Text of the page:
# Carnival of Mathematics 148

I had so much fun the first time, I volunteered to host it again!

#### Monday, July 31, 2017 · 5 min read

Welcome to this month’s edition of the Aperiodical Carnival of Mathematics! The Carnival is a monthly roundup of exciting mathematical blog posts. Last month, it was hosted by Lucy at Cambridge Maths. This month, it is my honor to host it here at Comfortably Numbered. But first: a story…

A long time ago, there lived a great and powerful king. His kingdom was rich and his subjects content; ambassadors from afar would often come to his palace gates to offer presents from their distant homes. One day, such a traveler approached the king and challenged him to a game of chess. The king, always welcoming to his guests, accepted the challenge. He sent a minister to fetch a chessboard and pieces for the game. Soon, they were playing an intense game; the court watched in a hushed silence as the great king and the foreign traveler concentrated on the board. At last, the king won.

Now, this particular traveler was quite an arrogant young man. Outraged that anyone could defeat him, he rose and smashed the chessboard with his fist. The carved wood shattered into a number of pieces, splitting at the delicate joints between the black and white squares. The pieces clattered noisily on the marble floor.

Normally, such behavior would be punishable by death. But this king was a merciful king: he understood the insecurities of youth, and he believed in the healing powers of recreational math. So, he decided to give the traveler a second chance. He said,

“Young man, do you notice anything about the shattered pieces of the chessboard?”

The traveler, embarrassed, paused before answering,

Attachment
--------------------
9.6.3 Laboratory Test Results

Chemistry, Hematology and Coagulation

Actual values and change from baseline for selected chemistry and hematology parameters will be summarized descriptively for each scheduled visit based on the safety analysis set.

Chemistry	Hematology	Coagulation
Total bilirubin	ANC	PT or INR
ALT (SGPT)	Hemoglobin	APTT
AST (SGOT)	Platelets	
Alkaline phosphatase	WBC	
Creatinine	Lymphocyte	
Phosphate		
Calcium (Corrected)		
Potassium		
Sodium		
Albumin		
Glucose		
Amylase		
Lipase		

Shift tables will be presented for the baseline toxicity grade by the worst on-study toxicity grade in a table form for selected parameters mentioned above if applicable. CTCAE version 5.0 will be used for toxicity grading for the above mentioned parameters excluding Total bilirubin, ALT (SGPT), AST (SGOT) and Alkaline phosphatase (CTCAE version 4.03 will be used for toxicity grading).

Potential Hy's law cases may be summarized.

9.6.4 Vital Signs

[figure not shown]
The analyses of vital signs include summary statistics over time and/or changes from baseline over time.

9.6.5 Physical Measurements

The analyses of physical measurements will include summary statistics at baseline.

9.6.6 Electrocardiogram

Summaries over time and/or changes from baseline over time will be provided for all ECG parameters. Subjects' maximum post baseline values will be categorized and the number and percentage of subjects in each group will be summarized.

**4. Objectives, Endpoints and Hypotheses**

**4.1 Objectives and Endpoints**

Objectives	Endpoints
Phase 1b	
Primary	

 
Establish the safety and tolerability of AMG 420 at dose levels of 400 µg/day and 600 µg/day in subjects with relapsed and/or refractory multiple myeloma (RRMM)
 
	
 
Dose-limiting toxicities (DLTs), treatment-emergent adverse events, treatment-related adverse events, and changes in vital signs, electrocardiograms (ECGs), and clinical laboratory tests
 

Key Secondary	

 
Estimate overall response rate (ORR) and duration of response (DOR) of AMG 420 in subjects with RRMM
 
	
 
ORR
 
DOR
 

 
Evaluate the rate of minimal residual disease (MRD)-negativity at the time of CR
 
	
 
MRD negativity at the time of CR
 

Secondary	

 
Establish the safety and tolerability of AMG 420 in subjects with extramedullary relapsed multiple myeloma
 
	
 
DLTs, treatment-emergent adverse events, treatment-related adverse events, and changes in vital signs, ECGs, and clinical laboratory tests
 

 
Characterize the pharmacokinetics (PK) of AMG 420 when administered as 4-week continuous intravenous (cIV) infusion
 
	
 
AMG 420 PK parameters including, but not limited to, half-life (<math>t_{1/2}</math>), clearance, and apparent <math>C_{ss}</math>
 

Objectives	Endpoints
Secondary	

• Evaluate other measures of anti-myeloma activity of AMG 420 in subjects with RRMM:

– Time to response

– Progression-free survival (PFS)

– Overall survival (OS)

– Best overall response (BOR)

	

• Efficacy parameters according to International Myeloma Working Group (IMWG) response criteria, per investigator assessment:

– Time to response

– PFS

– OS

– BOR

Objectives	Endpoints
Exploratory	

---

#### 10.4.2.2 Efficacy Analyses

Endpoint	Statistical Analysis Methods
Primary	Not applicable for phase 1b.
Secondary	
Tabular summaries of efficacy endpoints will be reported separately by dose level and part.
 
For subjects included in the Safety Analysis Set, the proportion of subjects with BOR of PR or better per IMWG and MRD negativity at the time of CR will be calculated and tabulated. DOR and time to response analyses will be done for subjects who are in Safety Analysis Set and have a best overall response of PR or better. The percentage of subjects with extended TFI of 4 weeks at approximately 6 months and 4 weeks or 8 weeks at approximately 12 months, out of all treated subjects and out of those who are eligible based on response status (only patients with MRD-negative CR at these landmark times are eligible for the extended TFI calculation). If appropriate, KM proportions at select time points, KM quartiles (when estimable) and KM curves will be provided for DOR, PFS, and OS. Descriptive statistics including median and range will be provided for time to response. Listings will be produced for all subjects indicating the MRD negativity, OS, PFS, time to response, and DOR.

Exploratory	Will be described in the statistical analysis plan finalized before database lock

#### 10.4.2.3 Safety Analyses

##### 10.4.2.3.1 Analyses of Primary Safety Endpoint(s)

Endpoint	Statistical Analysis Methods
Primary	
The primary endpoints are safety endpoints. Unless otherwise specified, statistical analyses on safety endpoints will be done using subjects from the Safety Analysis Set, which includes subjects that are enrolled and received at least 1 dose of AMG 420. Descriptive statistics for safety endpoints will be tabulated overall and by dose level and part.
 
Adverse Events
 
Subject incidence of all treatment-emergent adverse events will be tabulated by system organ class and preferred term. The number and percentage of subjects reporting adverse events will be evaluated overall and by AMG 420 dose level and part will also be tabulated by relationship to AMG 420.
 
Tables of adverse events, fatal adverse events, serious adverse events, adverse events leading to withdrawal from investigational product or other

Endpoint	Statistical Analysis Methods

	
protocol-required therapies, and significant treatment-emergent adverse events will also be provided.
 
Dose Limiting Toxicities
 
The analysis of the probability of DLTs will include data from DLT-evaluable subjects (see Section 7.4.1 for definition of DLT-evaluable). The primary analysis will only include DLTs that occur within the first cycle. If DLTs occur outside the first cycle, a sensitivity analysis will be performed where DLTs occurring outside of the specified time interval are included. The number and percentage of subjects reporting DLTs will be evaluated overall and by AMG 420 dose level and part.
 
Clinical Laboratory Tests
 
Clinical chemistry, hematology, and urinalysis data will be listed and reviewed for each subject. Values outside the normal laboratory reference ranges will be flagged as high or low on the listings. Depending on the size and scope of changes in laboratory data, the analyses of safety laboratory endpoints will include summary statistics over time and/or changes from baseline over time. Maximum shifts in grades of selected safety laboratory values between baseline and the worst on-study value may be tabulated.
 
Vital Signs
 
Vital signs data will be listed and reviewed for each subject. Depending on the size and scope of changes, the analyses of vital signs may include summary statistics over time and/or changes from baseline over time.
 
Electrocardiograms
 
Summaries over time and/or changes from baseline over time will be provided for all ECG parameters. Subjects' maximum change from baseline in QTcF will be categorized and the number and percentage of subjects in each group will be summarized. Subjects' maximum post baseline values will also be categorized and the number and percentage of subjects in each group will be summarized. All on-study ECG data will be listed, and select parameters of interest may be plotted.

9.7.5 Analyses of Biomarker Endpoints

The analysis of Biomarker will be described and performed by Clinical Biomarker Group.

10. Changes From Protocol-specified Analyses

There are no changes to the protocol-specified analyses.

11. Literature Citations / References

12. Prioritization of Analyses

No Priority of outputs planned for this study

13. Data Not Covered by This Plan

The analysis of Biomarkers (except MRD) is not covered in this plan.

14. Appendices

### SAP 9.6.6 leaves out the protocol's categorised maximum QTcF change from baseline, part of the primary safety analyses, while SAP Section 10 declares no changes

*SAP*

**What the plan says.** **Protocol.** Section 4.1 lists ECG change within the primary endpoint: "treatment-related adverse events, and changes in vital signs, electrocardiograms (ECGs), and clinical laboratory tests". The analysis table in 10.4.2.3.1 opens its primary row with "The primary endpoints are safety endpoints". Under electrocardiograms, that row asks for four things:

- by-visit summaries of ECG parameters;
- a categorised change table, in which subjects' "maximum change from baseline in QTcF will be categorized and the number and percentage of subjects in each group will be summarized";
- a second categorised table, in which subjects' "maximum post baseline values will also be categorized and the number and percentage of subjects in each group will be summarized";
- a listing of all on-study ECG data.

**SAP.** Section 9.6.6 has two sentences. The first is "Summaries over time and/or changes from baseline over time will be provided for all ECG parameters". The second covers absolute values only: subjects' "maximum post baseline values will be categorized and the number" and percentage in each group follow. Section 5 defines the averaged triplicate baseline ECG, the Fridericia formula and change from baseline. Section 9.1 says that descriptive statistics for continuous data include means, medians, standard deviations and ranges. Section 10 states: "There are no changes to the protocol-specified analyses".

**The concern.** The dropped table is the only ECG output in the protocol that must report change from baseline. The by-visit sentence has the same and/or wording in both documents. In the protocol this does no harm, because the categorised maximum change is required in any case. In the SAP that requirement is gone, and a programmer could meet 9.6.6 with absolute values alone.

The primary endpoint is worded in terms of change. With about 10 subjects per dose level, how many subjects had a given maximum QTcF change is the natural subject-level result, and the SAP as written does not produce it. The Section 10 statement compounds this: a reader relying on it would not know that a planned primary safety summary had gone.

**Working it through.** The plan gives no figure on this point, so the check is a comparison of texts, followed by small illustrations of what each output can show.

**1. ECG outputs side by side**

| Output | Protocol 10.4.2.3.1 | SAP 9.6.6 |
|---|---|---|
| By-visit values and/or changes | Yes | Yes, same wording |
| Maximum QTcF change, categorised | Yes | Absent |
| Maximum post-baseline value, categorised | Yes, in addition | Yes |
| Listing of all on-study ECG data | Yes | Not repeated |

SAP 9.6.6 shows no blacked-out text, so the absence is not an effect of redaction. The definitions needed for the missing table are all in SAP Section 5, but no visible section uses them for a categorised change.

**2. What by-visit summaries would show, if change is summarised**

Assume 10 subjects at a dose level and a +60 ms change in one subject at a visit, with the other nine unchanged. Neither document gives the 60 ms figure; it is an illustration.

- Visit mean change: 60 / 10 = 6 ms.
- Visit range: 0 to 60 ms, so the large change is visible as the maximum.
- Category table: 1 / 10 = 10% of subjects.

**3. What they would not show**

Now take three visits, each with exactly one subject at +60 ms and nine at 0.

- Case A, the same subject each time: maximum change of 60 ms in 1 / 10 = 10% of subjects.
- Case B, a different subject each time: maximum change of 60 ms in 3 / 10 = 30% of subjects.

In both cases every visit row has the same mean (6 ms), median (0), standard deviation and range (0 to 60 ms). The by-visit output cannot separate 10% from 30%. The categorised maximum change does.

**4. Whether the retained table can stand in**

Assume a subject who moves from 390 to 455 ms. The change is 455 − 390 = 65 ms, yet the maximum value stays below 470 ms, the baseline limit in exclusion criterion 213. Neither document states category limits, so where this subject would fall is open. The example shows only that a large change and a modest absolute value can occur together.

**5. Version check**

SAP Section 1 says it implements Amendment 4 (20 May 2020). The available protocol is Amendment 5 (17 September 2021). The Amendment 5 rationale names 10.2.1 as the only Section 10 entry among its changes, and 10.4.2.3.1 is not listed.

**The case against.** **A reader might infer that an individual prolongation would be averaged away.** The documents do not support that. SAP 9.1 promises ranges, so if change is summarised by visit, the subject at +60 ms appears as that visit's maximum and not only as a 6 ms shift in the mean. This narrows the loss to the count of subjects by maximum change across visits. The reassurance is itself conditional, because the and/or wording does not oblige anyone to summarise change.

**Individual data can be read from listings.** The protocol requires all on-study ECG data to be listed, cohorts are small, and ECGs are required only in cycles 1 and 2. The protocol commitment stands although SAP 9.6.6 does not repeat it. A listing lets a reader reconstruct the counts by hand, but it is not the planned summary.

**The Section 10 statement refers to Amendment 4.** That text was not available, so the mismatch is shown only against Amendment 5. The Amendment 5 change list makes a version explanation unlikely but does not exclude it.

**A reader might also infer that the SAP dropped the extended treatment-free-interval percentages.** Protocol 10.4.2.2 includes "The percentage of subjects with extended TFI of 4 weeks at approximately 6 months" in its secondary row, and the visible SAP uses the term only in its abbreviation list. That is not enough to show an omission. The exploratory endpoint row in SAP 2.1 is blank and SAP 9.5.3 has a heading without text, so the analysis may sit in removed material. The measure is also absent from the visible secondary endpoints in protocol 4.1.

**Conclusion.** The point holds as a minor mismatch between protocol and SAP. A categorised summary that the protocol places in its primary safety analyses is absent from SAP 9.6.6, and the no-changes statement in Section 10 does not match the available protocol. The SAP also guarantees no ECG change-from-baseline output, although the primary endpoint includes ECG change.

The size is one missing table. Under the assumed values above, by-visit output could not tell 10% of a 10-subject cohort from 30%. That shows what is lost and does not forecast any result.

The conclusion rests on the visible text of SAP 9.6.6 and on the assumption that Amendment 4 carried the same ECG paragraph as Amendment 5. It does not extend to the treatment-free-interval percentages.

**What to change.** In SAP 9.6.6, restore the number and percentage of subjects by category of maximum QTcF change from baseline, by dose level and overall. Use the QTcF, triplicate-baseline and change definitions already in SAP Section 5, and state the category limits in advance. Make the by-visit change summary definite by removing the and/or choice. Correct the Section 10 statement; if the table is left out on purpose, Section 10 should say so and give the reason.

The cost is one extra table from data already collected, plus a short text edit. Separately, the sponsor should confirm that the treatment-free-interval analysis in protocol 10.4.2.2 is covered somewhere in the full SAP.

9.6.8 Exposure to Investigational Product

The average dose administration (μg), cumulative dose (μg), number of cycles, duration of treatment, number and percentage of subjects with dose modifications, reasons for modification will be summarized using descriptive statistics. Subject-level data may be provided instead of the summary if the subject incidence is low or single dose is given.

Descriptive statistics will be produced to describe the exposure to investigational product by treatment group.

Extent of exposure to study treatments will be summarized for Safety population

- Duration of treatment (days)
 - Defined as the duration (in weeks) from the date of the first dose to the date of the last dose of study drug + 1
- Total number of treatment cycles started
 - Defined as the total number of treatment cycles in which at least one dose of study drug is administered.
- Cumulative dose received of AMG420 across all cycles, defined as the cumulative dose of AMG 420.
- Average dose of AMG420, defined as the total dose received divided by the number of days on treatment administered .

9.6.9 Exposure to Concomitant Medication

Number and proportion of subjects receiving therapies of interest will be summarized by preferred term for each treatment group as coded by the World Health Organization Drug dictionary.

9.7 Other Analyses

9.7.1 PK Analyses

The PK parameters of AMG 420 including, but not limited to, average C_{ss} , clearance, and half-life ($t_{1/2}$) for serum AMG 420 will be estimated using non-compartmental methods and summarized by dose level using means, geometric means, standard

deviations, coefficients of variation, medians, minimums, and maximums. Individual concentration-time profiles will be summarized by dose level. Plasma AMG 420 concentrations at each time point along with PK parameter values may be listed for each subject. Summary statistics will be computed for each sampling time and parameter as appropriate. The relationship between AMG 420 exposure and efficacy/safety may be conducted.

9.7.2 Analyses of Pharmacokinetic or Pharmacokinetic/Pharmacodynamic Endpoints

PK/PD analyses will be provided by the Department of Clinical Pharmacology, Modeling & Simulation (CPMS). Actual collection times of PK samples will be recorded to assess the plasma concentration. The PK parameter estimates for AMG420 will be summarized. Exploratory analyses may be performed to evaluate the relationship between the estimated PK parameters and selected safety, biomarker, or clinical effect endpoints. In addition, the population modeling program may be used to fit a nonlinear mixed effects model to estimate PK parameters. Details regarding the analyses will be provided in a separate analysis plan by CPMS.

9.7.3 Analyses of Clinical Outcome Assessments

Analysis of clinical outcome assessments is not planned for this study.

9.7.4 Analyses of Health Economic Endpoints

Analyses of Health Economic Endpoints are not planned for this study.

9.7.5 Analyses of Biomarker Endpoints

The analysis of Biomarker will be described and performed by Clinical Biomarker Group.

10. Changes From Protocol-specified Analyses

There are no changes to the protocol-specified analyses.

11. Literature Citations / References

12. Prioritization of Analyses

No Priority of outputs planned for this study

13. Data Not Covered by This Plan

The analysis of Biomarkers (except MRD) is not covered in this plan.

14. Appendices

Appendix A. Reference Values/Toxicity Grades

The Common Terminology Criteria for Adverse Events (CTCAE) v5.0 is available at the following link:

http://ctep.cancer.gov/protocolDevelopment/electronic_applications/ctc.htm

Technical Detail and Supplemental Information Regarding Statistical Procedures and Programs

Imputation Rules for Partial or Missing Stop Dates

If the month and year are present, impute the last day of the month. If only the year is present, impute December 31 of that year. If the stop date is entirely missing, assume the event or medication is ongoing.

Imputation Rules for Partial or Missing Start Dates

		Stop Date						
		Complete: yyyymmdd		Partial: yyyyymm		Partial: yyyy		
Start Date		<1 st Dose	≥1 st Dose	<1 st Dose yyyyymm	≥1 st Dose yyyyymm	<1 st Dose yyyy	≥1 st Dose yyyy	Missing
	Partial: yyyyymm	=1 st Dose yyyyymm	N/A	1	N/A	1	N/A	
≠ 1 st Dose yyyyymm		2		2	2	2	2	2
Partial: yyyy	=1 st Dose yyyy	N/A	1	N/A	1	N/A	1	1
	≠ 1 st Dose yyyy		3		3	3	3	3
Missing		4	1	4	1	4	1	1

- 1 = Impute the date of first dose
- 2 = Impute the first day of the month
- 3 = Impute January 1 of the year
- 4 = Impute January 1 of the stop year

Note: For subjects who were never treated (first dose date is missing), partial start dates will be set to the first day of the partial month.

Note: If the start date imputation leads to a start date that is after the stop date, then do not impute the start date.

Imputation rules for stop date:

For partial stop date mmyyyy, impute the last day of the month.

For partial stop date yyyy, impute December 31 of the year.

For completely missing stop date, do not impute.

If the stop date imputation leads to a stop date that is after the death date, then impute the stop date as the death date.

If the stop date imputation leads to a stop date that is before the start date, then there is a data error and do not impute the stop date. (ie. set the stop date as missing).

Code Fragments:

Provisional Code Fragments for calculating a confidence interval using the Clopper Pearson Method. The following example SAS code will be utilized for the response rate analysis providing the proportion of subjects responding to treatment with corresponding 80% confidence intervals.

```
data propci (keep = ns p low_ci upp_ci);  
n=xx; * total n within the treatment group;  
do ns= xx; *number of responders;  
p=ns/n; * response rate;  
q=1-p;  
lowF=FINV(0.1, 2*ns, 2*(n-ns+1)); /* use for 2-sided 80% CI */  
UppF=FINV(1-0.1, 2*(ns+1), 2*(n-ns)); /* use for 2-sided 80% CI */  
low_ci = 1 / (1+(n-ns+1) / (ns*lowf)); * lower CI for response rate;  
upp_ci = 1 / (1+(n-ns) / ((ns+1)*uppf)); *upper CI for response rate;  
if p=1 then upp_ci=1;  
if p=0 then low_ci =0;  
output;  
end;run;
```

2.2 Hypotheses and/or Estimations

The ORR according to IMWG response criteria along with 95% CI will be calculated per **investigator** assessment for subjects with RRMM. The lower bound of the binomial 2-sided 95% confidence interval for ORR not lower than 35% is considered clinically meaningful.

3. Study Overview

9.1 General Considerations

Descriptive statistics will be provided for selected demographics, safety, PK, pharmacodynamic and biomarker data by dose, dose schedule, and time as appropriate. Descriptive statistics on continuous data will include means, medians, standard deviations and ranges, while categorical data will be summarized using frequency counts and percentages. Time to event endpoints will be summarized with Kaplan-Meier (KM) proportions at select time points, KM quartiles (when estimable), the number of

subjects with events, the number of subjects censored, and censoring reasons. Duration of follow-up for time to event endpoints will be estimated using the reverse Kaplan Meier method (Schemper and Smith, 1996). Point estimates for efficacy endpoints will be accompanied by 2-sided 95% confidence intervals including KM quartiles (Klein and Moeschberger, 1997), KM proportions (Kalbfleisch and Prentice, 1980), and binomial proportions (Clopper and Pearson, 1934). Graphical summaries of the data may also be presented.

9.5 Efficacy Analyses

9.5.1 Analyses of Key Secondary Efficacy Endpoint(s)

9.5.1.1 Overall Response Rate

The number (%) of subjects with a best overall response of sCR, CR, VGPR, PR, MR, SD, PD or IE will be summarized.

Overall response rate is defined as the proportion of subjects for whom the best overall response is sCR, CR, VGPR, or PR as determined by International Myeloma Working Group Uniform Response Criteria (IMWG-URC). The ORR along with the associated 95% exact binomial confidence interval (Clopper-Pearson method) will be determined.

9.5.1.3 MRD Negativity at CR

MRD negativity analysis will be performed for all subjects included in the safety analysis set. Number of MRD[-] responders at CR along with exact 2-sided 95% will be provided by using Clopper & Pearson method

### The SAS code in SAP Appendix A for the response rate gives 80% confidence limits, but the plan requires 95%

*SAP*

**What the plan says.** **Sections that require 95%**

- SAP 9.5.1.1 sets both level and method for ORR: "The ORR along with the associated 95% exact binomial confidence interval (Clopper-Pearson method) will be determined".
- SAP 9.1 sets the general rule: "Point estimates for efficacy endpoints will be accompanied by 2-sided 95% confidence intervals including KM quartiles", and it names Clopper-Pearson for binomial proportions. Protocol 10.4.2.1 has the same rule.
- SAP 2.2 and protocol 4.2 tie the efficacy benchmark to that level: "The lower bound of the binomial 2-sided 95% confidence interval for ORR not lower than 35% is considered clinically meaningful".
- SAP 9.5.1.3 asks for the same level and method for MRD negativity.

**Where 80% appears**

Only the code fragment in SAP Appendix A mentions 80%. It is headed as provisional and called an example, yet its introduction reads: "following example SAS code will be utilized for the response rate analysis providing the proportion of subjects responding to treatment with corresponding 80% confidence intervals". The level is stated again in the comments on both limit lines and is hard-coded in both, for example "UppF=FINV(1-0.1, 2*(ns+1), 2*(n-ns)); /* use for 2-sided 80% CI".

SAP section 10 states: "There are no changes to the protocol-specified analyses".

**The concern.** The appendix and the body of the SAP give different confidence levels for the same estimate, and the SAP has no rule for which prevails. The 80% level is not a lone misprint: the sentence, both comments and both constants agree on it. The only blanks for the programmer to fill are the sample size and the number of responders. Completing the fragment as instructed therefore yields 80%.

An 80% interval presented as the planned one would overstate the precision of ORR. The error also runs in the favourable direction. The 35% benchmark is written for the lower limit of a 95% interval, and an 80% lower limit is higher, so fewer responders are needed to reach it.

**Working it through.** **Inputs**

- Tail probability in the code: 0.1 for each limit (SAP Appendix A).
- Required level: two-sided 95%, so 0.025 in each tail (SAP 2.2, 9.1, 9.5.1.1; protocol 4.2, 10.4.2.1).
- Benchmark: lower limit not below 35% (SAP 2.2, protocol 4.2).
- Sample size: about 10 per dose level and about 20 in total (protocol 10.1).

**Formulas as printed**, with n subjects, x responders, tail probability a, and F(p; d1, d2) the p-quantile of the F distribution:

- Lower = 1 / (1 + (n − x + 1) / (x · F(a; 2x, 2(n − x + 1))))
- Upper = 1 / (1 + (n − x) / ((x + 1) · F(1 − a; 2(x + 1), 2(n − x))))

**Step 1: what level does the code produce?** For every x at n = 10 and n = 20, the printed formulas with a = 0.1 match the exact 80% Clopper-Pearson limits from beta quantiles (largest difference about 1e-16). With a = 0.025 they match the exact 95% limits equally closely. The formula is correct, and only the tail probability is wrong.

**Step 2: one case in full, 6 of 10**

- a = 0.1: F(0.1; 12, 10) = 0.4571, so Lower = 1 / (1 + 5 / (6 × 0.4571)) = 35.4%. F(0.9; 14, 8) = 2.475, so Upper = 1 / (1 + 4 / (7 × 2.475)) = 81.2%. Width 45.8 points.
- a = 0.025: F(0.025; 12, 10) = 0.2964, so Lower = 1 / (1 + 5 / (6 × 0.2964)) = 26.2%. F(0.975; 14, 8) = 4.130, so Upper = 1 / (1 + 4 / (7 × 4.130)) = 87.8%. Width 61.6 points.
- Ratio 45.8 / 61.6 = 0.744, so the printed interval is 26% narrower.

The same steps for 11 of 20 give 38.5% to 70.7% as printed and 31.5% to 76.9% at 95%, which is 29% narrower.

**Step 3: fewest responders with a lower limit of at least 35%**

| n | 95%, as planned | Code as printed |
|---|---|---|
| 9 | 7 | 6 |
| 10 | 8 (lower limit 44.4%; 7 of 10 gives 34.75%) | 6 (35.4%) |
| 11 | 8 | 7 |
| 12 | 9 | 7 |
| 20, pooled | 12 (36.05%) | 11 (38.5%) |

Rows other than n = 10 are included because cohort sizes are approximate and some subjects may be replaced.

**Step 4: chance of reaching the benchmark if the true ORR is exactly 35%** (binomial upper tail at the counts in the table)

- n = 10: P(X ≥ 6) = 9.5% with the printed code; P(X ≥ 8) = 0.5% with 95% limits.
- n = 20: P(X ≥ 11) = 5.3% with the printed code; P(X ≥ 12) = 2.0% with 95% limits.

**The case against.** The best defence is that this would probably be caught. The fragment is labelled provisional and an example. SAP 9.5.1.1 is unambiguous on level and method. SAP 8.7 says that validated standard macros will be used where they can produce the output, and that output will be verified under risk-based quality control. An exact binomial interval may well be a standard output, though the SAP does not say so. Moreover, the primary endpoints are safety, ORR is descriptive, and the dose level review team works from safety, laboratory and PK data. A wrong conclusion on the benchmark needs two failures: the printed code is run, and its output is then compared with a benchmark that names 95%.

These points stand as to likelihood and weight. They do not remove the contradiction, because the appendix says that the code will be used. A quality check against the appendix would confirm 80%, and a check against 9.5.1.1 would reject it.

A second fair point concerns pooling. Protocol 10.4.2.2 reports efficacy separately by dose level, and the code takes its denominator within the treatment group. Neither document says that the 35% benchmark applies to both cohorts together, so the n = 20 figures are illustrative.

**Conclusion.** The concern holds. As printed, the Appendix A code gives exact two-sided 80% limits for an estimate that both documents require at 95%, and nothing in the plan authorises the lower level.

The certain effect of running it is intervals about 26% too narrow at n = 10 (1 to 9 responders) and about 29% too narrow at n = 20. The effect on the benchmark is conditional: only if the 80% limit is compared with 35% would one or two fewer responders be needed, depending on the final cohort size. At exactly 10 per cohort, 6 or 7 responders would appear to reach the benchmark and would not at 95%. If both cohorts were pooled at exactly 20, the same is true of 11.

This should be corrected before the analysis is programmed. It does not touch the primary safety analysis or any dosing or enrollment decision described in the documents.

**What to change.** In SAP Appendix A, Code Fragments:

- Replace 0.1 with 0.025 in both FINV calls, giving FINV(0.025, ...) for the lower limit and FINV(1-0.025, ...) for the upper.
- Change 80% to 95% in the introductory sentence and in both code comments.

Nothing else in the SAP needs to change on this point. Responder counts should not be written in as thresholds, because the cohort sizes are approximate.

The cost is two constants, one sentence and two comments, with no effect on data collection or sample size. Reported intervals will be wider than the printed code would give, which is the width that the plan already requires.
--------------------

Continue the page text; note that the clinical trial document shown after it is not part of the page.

“Your majesty, each piece seems to be a perfect square: there are three 4-by-4 squares, twelve 1-by-1 squares, and one 2-by-2 square.”

“Very good,” replies the king, “very good indeed. Now, if you can tell me how many ways there are to break a chessboard into (indistinguishable) square pieces, I shall spare your life.”

The next day, the traveler returned to the palace, escorted by guards. Standing before the throne, he handed the king a card upon which was written his answer: 148, which coincidentally happens to be this month’s Aperiodical Carnival of Mathematics!

Ayliean MacDonald entrances us by drawing a giant dragon curve! She says there was a bit of a learning curve involved, but fortunately for us, her video is a magnificent timelapse.

I love dragon curves, so I drew a gigantic one. I regretted starting it almost immediately. Let’s just say this was my first attempt and its a learning curve.

Rachel Traylor extends sets to “fuzzy” sets, which are just like normal sets, but, well, fuzzy!

What if we relax the requirement that you either be in or out? Here or there? Yes or no? What if I allow “shades of grey” to use a colloquialism? Then we extend classical sets to fuzzy sets.

Dr. Nira Chamberlain explains how important mathematical modeling is, and in particular, uses an extension of the gambler’s ruin problem to show how a model’s assumptions and limitations are related.

To me, mathematical modelling is about looking into the real world; translating it into mathematics, solving that mathematics and then applying that solution back into the real world.

Edmund Harriss exploits Desmos to draw some fantastic images.

One of my courses was to use Desmos to help develop thinking on functions and start to get to some of the ideas of calculus (without the need for the algebra). Here are the example calculators that I set up for the course.

David H. Bailey examines a surprisingly large collection of published papers that assert (incorrect!) values of pi.

Aren’t we glad we live in the 21st century, with iPhones, Teslas, CRISPR gene-editing technology, and supercomputers that can analyze the most complex physical, biological and environmental phenomena? and where our extensive international system of peer-reviewed journals produces an ever-growing body of reliable scientific knowledge? Surely incidents such as the Indiana pi episode are well behind us?

Jeremy Kun embeds Boolean logic in polynomials, thus revealing why finding the roots of multivariate polynomials is NP-hard.